Contents of the Dead Man's Pocket is the last story in the collection, and is about a man who stays at home to write a business report while his wife goes to the movies... only to lose the notes he's spent months putting together when they blow out of the window. The notes catch on a ledge, high above the street, and there are no prizes for guessing what happens next. I really couldn’t say whether Finney’s or King’s story is the better.
Graham (Intruder2k) included this story among a personal Top 10 he listed in his first post, here: vaultofevil.suddenlaunch3.com/index.cgi?board=newfaces&action=display&num=1141033755. He wrote: ‘I should firstly say that I suffer from vertigo, which may be why I find this psychological tale so very frightening. Author Jack Finney waves goodbye to convention and any inkling of the supernatural by setting his modern story in firm, real, city-dwelling America. This isn’t so much a horror story as an intense thriller which literally had me on the edge of my seat as I read. Finney succeeds in writing so well that the reader has a visual conception of the events as they play out, making this a firm and re-readable favourite.’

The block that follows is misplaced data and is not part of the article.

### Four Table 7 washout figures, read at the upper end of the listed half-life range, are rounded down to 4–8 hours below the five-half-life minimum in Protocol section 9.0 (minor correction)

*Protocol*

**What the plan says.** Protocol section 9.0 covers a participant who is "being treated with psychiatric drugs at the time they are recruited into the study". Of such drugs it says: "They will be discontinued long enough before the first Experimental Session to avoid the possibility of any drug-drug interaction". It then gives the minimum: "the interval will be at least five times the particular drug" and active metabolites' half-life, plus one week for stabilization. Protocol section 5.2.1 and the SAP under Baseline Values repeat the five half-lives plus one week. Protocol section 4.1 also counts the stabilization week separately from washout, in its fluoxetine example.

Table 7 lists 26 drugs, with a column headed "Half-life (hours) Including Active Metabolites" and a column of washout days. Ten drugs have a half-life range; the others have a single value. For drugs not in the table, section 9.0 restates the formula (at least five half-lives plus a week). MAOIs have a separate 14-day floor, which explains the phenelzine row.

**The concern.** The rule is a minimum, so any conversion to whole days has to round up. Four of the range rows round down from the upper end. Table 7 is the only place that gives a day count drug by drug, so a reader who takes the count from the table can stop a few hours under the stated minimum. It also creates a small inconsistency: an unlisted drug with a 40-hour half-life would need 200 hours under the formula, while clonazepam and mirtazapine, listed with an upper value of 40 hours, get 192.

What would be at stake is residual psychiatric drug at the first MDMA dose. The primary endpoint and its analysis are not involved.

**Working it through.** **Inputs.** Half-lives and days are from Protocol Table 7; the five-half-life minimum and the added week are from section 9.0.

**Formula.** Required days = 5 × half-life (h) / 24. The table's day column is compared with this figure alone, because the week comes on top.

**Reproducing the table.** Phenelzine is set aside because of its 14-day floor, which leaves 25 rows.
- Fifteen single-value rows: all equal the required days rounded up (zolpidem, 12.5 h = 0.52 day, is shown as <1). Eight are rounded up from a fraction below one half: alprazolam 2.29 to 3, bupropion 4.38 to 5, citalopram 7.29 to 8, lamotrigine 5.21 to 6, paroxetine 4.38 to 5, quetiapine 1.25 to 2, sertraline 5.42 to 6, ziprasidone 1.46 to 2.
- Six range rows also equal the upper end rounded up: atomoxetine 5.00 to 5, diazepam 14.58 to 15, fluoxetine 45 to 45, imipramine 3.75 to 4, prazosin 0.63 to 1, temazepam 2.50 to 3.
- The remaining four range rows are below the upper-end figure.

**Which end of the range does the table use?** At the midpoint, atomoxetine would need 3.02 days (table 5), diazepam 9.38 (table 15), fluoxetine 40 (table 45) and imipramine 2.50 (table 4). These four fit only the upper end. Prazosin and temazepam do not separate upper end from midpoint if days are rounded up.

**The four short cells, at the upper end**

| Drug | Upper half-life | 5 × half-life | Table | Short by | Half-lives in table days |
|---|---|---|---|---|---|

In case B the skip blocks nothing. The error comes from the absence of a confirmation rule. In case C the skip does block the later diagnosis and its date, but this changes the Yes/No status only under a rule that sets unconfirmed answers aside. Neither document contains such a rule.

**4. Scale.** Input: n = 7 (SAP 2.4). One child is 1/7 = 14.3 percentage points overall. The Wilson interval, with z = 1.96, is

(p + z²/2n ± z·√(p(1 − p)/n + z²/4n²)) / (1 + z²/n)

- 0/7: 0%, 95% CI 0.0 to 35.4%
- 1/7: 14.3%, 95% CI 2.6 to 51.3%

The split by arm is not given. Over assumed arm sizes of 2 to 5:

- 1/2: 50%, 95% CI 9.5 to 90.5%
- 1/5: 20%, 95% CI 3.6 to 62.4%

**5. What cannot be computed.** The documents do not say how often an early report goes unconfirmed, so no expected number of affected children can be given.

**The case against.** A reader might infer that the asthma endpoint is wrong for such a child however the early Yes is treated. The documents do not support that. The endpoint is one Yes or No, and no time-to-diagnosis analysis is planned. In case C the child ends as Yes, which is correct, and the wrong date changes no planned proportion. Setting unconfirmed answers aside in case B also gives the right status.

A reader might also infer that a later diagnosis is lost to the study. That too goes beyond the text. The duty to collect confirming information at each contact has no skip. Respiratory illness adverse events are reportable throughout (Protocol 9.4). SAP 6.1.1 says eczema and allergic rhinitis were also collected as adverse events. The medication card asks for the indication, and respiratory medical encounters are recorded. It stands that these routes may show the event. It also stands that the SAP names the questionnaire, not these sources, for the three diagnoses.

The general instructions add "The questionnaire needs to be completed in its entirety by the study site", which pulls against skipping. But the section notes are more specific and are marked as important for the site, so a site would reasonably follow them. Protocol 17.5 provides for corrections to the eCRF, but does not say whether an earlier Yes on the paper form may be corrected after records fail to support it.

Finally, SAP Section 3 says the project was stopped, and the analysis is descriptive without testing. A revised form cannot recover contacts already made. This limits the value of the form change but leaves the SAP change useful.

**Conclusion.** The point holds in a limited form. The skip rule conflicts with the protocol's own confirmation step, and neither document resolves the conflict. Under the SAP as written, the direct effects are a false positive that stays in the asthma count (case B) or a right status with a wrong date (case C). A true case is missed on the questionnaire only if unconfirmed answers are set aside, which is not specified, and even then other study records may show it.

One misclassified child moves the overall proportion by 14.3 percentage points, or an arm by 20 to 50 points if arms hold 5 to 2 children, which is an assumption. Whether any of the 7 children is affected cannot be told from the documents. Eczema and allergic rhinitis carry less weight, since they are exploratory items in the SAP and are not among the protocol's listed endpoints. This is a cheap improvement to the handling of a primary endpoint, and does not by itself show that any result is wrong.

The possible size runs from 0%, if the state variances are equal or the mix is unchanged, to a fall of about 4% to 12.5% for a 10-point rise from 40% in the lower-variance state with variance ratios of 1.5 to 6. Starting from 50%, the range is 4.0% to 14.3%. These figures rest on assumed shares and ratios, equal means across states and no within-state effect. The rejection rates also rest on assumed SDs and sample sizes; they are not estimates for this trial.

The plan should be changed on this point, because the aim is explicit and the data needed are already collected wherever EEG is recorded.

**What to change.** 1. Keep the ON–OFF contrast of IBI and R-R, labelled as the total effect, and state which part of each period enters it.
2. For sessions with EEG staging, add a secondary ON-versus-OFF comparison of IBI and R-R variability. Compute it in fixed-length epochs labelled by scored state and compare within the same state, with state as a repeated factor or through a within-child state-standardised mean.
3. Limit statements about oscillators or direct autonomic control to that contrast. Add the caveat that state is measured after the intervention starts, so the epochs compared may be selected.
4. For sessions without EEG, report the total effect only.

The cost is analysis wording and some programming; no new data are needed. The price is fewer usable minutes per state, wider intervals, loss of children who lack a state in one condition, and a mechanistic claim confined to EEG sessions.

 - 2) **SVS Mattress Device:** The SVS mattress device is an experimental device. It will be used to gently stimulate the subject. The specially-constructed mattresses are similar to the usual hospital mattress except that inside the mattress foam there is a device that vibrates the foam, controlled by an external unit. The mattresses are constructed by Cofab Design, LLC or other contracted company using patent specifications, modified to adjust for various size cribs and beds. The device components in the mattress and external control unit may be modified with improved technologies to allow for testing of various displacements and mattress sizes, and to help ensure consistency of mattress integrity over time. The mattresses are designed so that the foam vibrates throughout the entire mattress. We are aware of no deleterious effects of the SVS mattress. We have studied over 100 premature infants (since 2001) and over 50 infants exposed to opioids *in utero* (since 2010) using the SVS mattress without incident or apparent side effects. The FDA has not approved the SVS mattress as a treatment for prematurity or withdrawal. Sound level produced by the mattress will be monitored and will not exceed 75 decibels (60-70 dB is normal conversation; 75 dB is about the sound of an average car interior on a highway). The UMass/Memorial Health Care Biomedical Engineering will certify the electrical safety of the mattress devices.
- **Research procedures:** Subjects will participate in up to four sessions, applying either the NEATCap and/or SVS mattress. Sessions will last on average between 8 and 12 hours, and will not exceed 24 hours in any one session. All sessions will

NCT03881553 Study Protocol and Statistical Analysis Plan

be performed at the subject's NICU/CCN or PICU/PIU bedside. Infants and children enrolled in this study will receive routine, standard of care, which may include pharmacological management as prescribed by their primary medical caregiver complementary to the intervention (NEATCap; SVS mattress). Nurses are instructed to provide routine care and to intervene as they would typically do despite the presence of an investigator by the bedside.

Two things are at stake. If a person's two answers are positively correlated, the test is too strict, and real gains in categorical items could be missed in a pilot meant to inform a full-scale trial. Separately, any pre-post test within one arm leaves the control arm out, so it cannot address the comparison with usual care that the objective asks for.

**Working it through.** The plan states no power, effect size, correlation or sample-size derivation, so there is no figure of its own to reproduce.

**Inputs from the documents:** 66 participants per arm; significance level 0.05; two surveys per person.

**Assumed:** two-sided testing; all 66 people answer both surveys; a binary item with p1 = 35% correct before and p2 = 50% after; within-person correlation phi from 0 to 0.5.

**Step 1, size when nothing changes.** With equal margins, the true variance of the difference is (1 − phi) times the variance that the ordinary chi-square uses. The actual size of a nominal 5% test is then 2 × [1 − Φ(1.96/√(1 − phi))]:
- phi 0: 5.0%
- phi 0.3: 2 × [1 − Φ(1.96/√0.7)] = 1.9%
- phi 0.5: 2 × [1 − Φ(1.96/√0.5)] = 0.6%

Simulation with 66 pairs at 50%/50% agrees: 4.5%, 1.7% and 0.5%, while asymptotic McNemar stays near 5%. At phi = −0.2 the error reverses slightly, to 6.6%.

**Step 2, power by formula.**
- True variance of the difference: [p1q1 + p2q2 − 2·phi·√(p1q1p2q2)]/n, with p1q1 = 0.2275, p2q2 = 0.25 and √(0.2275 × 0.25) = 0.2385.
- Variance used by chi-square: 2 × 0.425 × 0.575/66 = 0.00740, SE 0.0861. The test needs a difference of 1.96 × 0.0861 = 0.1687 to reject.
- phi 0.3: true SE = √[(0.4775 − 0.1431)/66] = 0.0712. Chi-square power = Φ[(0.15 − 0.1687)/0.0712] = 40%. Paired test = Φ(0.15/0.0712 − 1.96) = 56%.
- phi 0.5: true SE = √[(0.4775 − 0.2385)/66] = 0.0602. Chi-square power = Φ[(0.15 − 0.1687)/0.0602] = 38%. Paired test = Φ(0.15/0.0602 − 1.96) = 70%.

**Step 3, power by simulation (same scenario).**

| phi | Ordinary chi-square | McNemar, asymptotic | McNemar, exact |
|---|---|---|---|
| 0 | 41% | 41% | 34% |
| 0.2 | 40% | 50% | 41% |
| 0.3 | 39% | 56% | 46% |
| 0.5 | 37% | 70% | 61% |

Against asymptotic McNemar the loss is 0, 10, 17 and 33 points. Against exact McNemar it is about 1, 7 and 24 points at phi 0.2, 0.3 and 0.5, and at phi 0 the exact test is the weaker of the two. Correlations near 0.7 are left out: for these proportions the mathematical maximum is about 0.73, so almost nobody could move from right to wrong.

Elsewhere, Demonik noted the similarity to King’s The Ledge, and also wrote of it in his comments on the First Pan Book of Horror U.S. 1st Edition, here:vaultofevil.suddenlaunch3.com/index.cgi?board=pan&action=display&num=1137008978 : ‘There's a lot in here that would feel at home in the TV Tales of the Unexpected. Contents of the Dead Man's Pocket and The Kill especially. The former tends to breach trade descriptions by not being a horror story, more of a suspense tale, but we'll forgive it because it's so d**n good.’
Ripper seemed to rate it, too. And others, I'm sure.
Finney insists that he's 'just an entertainer'---and Quit Zoomin… is a good example of pure entertainment——but despite the frequent similarities of theme, Finney still wears several different hats through this collection. His past is as golden and welcome as Bradbury's: but perhaps a little less sickly sweet than some of Bradbury’s mid-period stories.
Demonik: Thanks for that, Cal. I must admit, the man's work is largely unfamiliar to me. It's shameful, I know, but I never really looked much beyond Contents Of A Dead Man's Pockets. I've had a copy of Invasion Of The Body Snatchers unread and lying about the place looking untidy for years, and the only two I'm familiar with from The Clock Of Time are The Third Level and Of Missing Persons.
I think it's got something to do with his collections featuring a mish-mash of fantasy and SF (yuk!) along with the horrors. It's one of my rotten quirks, but I've always had a down on books like that, and I'm sure I've missed out on tons of interesting stuff - I'm Scared sounds fascinating - as a result.
Franklin Marsh: I've read Invasion - pretty good as I recall. A tie-in with the 1978 film version. Finney seemed to have updated his story as the copyright was spread over several years.